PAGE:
As the Office evolved, a number of specific duties were assigned to the Architect by law. Permanent authority for the care and maintenance of the Capitol was provided by the Congress in August 1876. That authority has been expanded from time to time to provide for the care and maintenance of additional buildings and grounds.

The Architect is in charge of making arrangements with proper authorities for ceremonies held in and about the Capitol and grounds. He has responsibility for the structural and mechanical care of the Library of Congress Buildings and the Supreme Court Building.

Subject to the direction of the Senate Committee on Rules and Administration, the Architect is charged with the structural, mechanical, domestic care and maintenance of the Senate Office buildings including the Senate Subway. In addition, the Architect is responsible for the operation of the Senate Restaurants. Under the direction of the House Office Building Commission, the Architect is responsible for the structural, mechanical, domestic care and maintenance of the House Office Buildings.

Under direction of the Joint Committee of the Library, the Architect serves as Acting Director of the United States Botanic Garden. He also serves as a member of the Capitol Police Board, the Capitol Guide Board, the House Page Board, the District of Columbia Zoning Commission, the Board of Directors of the Pennsylvania Avenue Development Corporation, and the Advisory Council on Historic Preservation. In addition, he is a member of the Art Advisory Committee to the Washington Metropolitan Transit Authority, the National Capital Memorial Commission which advises the Secretary of the Interior with regard to proposed memorials on Federal land in Washington, the National Institute for Conservation, and serves as co-ordinator of Civil Defense for the Capitol group of buildings.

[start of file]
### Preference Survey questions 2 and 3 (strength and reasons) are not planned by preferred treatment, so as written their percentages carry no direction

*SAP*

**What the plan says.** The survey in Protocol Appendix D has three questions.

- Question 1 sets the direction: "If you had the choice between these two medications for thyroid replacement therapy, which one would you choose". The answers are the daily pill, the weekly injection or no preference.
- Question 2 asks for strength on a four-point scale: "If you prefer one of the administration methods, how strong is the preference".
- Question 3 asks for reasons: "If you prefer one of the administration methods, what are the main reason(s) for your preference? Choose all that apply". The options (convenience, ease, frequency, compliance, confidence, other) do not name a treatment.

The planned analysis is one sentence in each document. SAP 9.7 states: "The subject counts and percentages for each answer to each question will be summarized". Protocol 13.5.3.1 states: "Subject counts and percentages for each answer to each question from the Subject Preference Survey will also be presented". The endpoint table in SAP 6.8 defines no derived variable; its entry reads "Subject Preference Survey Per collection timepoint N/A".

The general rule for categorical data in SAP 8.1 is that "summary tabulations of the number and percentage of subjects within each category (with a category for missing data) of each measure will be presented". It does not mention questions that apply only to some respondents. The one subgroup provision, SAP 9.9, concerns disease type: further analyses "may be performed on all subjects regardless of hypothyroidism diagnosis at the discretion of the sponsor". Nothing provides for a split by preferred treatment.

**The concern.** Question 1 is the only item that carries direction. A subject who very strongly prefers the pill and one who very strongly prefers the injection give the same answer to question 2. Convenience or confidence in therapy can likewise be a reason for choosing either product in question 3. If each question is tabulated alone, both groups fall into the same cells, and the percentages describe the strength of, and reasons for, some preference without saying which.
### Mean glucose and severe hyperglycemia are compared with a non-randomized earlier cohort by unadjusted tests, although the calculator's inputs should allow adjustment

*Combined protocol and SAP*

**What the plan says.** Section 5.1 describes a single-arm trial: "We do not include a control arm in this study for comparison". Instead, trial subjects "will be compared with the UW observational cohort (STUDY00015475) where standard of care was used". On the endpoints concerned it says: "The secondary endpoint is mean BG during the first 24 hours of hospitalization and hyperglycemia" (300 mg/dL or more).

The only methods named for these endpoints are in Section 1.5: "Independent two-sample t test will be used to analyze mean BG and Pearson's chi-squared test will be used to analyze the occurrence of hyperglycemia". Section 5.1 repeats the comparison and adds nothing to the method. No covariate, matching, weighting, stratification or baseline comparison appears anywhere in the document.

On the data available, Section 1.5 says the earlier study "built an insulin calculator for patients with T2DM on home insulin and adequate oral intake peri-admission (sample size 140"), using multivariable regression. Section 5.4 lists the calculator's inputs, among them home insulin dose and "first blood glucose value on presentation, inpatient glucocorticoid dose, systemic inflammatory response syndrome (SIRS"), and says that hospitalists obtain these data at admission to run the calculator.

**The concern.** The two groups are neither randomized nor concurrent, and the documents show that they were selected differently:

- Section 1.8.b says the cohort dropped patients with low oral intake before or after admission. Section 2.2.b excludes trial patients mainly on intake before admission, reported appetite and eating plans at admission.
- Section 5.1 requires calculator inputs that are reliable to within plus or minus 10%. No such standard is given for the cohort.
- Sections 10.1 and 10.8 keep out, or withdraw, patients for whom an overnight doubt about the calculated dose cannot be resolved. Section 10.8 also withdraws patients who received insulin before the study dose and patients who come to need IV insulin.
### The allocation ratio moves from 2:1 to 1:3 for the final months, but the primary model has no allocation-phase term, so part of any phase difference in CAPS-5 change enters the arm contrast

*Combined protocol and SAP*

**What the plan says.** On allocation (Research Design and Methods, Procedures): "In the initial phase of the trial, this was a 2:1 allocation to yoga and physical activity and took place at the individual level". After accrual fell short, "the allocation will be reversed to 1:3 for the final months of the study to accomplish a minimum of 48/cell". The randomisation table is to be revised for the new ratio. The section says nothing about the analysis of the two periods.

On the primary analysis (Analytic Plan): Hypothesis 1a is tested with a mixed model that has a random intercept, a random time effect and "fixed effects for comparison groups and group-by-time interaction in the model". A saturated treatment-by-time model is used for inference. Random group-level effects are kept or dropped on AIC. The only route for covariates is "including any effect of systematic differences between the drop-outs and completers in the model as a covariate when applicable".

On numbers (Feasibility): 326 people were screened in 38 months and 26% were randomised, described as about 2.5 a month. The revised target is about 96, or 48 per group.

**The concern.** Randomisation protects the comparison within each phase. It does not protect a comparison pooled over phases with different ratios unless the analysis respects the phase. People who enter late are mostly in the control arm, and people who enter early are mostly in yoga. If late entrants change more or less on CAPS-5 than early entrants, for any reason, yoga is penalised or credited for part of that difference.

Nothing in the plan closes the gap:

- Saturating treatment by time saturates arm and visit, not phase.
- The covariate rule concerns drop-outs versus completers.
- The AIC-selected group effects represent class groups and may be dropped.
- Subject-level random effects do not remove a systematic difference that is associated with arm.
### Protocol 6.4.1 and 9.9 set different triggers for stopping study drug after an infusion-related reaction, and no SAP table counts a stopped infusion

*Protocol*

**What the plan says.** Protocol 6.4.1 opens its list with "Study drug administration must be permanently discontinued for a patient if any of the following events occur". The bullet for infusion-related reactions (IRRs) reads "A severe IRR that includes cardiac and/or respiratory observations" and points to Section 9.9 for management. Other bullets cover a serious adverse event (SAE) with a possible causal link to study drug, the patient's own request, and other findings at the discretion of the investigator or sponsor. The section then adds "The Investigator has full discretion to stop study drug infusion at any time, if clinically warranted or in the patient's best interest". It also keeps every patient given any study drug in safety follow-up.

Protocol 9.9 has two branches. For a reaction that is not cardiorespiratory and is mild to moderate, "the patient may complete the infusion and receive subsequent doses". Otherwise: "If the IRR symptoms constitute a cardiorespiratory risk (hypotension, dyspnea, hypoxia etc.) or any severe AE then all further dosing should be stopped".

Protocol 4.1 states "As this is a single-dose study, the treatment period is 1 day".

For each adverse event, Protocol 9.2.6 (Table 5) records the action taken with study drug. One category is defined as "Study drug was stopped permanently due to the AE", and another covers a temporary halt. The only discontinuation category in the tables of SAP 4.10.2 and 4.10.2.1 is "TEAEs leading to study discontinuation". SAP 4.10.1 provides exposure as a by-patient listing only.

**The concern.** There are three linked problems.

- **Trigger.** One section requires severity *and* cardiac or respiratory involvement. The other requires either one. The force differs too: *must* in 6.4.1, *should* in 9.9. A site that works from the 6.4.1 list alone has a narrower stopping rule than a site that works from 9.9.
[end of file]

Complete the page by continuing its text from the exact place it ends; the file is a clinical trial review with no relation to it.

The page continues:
Current preservation programs include the restoration of the structure and the original sandstone veneer of the West Front of the Capitol and the restoration of the Library of Congress Thomas Jefferson and John Adams Buildings. In the park of the Botanic Gardens the cast iron fountain designed by Auguste Bartholdi, who created the Statue of Liberty, was restored this year. In addition, an active art conservation program maintains the approximately 800 works of art of the Capitol collection. Recently, frescoes and wall paintings by Constantino Brumidi have been a priority. The fresco frieze painted by Brumidi in the Rotunda has just been cleaned and work on the canopy under the dome will start this year.

A recently established and important challenge for the Architect is the provision of modern telecommunications and television systems for the Congress. During 1986 the Office of the Architect provided logistical support for the implementation of live television coverage of Senate proceedings as had been accomplished in the House of Representatives chamber in 1979. A final major challenge facing the Architects's office concerns the provision of the physical security needs for Congress, its buildings and grounds in the face of the need to retain the openness necessary for citizen participation and access. To provide the most modern of security systems for the benefit of Congress while preserving the architectural heritage of the Capitol and grounds, is the major goal. The Security Enhancement Project, currently under study, is anticipated to be implemented in the near future.

The Architect has recently been directed to conduct a feasibility study regarding the development and construction, by means of a public-private partnership, of a building on Capitol Grounds for the Administrative Office of the United States Courts. If the Congress should decide to proceed with this project after reviewing the results of the study, a new concept in providing office space for federal use will have been launched.

 

 


Canadian Parliamentary Review Cover
Vol 10 no 2
1987






Last Updated: 2019-07-15